Gary Corby said...

Do please feel free to comment all over the place. I had to turn on comment moderation for older posts to suppress the spammers, but I'll push them through pretty quickly.

Hunting Violets (Resa Haile) said...

I am surprised (not saying you're wrong, but surprised) to see you describe the Holmes tales narrated by Watson as close third-person point of view (and also the Poirot narrated by Hastings). Most people, I think, would consider Watson and Hastings first-person narrators. We get their thoughts and feelings and are told what they do, even though they describe actions by the "real" hero. Also, we are often in Poirot's thoughts and the thoughts of other characters in the third-person (or non-Hastings) novels. I was wondering how you chose to designate these (various) narratives to the categories you did. (I imagine *The Great Gatsby* would go with the first concept.) Thanks.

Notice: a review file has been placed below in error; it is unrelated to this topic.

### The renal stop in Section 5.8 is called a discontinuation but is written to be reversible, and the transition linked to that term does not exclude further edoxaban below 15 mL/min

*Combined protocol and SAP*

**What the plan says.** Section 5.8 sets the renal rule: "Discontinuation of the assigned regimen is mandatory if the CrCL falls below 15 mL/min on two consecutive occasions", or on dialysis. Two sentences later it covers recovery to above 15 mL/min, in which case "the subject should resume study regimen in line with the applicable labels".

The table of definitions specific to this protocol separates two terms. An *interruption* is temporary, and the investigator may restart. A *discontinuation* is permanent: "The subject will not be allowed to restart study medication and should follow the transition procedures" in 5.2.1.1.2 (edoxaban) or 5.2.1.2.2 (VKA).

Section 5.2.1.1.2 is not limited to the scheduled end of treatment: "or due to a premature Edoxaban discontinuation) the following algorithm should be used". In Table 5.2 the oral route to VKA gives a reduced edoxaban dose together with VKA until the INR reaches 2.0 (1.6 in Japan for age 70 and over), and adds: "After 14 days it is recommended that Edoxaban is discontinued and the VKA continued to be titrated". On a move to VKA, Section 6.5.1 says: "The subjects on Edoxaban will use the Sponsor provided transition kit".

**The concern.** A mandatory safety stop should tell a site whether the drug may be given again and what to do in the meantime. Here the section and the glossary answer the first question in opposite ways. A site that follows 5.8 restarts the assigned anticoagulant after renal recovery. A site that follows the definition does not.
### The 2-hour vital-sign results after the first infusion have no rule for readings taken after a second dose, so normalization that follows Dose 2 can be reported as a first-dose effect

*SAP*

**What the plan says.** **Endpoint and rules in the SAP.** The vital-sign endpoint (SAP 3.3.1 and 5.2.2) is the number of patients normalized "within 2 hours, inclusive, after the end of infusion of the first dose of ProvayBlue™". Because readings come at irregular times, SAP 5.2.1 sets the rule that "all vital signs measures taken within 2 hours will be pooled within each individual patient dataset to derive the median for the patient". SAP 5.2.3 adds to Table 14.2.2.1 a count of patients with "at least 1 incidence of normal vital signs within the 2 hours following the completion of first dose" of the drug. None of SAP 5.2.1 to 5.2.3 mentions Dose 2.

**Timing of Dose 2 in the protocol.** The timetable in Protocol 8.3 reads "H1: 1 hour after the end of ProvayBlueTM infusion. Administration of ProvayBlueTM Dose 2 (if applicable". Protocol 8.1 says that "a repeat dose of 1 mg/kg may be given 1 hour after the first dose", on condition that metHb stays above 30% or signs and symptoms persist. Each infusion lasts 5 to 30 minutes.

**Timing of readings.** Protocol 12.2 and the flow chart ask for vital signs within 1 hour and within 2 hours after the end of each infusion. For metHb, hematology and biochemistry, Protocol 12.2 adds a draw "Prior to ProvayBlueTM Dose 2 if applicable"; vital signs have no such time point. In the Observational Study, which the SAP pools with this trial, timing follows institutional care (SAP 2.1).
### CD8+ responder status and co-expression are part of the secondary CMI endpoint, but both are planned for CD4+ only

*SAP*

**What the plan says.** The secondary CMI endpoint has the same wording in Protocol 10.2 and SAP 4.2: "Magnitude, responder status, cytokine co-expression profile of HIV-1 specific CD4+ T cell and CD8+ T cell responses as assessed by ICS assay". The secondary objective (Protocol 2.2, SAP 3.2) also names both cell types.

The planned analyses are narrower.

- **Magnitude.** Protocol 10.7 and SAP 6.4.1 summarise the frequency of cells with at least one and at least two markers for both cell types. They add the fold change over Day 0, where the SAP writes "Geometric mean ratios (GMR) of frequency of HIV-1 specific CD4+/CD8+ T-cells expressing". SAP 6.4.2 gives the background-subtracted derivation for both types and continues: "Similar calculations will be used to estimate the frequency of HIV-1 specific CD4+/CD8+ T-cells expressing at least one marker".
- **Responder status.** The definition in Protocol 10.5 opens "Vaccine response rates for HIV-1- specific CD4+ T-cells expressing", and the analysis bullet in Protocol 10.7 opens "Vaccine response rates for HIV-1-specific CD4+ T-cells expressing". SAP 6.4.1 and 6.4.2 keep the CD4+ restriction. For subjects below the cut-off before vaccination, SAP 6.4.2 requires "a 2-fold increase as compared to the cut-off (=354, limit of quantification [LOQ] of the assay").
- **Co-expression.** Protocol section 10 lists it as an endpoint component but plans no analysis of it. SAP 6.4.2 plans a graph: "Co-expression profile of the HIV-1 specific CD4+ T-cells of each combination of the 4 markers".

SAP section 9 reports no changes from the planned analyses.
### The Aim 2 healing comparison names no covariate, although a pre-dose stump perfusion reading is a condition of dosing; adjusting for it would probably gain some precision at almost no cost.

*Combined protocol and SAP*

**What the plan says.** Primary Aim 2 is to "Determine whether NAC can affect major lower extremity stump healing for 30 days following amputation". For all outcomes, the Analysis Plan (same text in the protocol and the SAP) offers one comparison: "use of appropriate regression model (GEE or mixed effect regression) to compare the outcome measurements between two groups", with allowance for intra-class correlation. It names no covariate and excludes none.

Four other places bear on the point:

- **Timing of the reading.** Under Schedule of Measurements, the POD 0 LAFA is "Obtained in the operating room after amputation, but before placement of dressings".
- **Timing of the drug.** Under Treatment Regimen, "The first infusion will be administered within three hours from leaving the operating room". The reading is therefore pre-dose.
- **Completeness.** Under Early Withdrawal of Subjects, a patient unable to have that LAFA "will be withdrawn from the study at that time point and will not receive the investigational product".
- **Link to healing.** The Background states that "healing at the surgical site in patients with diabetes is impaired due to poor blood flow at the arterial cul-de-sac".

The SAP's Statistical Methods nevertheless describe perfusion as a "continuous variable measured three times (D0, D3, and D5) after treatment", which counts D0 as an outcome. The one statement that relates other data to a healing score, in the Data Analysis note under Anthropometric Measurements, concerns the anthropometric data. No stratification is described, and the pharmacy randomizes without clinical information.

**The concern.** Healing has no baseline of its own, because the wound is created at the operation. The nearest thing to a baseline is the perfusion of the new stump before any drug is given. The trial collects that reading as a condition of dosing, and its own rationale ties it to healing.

Gary Corby said...

Resa, you're absolutely right, and I'm absolutely wrong on those examples. I'm re-reading what I wrote and wondering what I was thinking.

I shall fix! Thanks for pointing that out.